I first met Joachim at a house party, when his face suddenly became more acquainted with my lap. He smelled like cheap booze and cigarettes. “I’ve fallen,” he lamented, his face pressed against my thigh, “and I can’t get up.”
I didn’t realize what sort of trouble I was in from that moment on. However, before I get ahead of myself, let’s get the back story out of the way.
I moved to Middle of Nowhere, Nevada not of my own free will, but because I was forced by my parents. I was sixteen at the time of Doomsday, a sophomore in a public high school in Los Angeles. Let me say first that I had rough time in that particular school, mostly because I had the brains to do well without trying and a mother who dressed me with impeccable taste. She was a French fashion designer, after all, and she’d told me time and time again, “I can’t have my son dressing like a plebian. You’re too good looking for that.”
She had me homeschooled until sophomore year, convinced by my father at that time that I needed to spend more time around kids my age and less time around models and photographers. My first day of real school was in the middle of the fall semester.
I had never hated the designer jeans, expensive vests, and exotic shoes until I stepped in to that public school and could see all eyes were on me. A few of the girls blushed and giggled to each other, several of the guys standing around eyed me with disgust. I was different, unique, and an instant target. I learned later that every inch of me screamed “FAGGOT”, that in this world so apart from the one I’d been raised in I was either going to fight or lose my soul.
I chose to fight. Every day that I came home my mother asked me the same inane question.
“How was school, darling?”
“It was fine.”
River View High School was anything but fine. I could count the number of times that I walked down the hall without hearing a spiteful remark on one hand. The laughter when the teacher handed a paper back to me with an A at the top was always present. I walked through my days at that school in a daze, wondering where the beauty I’d seen in the world had gone to. My mother had taught me to appreciate everything with the eye of an artist, to seek out beauty hiding in filth. I couldn’t appreciate that place. There was only filth.
Once a month there was a random locker check for guns, drugs, and other items that weren’t friendly for school. It seemed like half of the students were drug dealers, while the other half were buying something from the drug dealers. None of them ever got caught, leading our obese, balding principal to believe that his school was substance free.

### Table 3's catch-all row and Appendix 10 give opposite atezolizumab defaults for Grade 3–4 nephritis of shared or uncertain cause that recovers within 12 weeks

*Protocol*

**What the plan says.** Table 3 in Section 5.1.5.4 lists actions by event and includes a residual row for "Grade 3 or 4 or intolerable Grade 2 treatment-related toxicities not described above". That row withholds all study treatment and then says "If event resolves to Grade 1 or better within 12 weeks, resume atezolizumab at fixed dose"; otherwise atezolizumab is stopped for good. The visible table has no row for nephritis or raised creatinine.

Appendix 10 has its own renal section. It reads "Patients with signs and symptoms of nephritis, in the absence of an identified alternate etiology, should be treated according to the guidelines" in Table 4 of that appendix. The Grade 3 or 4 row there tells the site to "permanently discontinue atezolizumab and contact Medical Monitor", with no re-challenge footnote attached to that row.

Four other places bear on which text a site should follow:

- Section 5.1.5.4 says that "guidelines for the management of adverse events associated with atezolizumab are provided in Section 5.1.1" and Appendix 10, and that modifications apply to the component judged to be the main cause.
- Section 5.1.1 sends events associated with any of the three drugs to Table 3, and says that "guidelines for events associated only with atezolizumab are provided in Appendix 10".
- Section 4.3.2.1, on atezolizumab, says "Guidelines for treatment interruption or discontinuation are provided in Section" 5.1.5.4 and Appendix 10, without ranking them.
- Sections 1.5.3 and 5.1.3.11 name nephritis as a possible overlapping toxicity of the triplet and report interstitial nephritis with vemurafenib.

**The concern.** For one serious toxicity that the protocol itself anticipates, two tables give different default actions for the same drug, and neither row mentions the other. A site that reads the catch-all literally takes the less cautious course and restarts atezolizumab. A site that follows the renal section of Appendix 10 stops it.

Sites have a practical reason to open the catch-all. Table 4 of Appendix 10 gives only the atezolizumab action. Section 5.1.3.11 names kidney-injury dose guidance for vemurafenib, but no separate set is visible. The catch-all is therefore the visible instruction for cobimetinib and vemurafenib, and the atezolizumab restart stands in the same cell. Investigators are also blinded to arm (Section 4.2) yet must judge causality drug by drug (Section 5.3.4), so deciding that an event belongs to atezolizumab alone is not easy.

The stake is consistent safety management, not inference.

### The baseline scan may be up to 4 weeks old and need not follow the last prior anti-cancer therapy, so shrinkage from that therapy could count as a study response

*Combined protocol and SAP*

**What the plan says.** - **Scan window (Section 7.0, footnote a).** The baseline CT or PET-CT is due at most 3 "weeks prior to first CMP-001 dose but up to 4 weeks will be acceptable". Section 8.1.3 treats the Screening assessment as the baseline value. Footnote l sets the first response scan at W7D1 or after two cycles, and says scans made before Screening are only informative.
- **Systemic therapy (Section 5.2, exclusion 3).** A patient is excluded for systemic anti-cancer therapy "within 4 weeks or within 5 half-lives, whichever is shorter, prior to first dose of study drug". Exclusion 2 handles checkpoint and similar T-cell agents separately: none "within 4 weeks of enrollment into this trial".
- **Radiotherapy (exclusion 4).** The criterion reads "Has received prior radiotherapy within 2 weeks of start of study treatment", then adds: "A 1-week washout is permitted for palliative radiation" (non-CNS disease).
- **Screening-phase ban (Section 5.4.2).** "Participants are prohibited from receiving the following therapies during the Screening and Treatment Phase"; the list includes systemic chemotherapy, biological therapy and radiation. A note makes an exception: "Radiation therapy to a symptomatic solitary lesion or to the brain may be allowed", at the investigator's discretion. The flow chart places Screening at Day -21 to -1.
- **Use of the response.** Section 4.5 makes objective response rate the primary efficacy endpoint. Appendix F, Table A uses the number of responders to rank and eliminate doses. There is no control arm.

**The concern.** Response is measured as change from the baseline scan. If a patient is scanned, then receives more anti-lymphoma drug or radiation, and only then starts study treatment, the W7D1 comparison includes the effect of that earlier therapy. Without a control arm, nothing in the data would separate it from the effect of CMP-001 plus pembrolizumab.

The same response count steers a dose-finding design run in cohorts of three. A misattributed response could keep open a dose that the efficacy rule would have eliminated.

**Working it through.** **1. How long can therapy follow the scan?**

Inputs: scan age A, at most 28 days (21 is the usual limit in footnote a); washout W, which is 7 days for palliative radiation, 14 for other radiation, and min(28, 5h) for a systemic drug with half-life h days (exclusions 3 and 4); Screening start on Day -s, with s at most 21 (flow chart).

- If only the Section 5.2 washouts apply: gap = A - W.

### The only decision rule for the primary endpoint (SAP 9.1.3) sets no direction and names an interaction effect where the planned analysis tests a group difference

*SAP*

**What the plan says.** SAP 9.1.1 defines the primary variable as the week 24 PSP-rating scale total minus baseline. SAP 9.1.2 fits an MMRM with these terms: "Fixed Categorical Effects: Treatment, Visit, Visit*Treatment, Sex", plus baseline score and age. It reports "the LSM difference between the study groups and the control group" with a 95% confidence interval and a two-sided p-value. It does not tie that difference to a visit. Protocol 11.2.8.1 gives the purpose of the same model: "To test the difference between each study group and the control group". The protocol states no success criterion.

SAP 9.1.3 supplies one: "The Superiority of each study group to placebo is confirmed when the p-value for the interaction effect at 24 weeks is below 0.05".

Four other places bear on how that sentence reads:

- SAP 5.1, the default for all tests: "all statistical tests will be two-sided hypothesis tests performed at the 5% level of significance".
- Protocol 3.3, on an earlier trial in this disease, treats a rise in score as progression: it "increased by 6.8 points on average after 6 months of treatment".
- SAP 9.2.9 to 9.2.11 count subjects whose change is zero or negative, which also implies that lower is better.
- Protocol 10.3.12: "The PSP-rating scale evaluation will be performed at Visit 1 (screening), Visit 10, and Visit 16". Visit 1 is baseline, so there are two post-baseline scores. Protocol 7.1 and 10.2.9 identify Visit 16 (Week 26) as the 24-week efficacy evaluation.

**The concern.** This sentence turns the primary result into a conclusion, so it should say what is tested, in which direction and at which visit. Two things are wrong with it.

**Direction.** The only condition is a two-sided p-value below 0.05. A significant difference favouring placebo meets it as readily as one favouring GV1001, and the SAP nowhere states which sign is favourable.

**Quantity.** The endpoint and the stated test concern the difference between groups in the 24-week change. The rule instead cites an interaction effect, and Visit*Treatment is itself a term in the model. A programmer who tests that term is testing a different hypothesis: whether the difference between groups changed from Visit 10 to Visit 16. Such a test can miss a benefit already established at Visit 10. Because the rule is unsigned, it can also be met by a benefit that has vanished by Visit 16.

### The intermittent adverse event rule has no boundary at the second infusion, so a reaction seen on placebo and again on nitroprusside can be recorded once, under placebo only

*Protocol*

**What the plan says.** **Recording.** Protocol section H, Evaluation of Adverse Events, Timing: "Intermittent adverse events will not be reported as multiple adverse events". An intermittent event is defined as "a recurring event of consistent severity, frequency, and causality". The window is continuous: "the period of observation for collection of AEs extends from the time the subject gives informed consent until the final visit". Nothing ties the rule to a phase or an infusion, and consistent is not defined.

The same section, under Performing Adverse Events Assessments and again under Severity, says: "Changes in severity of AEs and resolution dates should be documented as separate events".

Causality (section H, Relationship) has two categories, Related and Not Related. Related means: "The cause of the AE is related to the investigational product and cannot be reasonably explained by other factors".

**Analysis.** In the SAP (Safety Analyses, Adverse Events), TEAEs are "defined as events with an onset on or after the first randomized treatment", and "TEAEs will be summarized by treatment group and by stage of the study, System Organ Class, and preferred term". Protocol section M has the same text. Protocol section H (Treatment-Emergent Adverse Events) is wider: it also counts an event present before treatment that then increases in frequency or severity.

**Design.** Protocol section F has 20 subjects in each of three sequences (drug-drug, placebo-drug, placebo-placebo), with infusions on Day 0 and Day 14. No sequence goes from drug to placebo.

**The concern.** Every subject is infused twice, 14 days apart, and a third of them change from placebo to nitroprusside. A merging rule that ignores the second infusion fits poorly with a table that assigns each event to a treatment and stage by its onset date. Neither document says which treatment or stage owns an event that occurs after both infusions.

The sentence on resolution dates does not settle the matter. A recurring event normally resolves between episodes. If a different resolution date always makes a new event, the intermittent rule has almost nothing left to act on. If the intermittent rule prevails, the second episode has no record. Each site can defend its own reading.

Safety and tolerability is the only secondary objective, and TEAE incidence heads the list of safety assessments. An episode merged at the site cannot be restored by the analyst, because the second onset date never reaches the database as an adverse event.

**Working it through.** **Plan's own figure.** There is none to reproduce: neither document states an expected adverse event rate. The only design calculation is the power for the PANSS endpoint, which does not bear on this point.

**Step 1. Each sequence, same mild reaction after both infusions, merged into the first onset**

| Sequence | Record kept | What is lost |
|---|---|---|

“Maaaan, fuck that shit, y’know what I’m sayin’? I got a connection on the inside. He lets me know when shit’s about to go down.”
It was this day, otherwise known as Doomsday, January 15th, that I formulated a plan to get myself out of that hell. I wasn’t a saint; I’d been drinking practically since I was born. For the entire month of January, and then February, I kept a bottle of Jose Cuervo in my locker, nestled between my American Literature book and a pair of Michael Kors jeans.
January, as I found out later, was the month when the fucking principal decided the locker checks were unnecessary. I thought I was going to puke when I realized it. It was the beginning of March. I wasn’t going to stay there any longer.
So, without any remorse, I walked up to my Algebra II teacher, a charming man in his mid-forties, and punched him square in the nose.
I broke it. There was lots of blood, too.
Sitting in the principal’s office wasn’t the scariest thing, I think. It was more the expression on my mother’s aristocratic, pointed face that said she was going to cut up my body and bury the pieces in every corner of the world. I swallowed heavily and looked away from her the whole time.
Mr. Lancet didn’t press charges, thankfully. I think it was because he was scared I might hit him again, but I never got the chance to ask him.
I have to apologize at this point for rushing the past so much. I prefer to skip over the unhappy parts of my life as much as I possibly can, and that was just one big unhappy mess.
Well, my sophomore year had a semi-happy ending. I breezed through independent study and was caught up enough to be a junior by the end of summer. That was the point where things turned to shit.
“You’re sending me where?” I asked as calmly as I could, my voice wavering.
My mother looked at me with her solemn hazel eyes, the ones that I’d inherited, tapping her fingertips together in a steady rhythm. “I’m going to be working on my new collection and your father is away on business,” she said patiently, pursing her lips. “I don’t want you to be alone so much this year and I don’t want public school to trouble you any longer. I’ve decided that you’re going to a boarding school in Nevada, one for troubled boys who need a little discipline and routine in their lives.”
The sound of my heart shattering in to a million horrible pieces was music to her ears, I think, because she smiled and reached out to pat me on the shoulder. “Mon petit chou. I knew you’d understand.”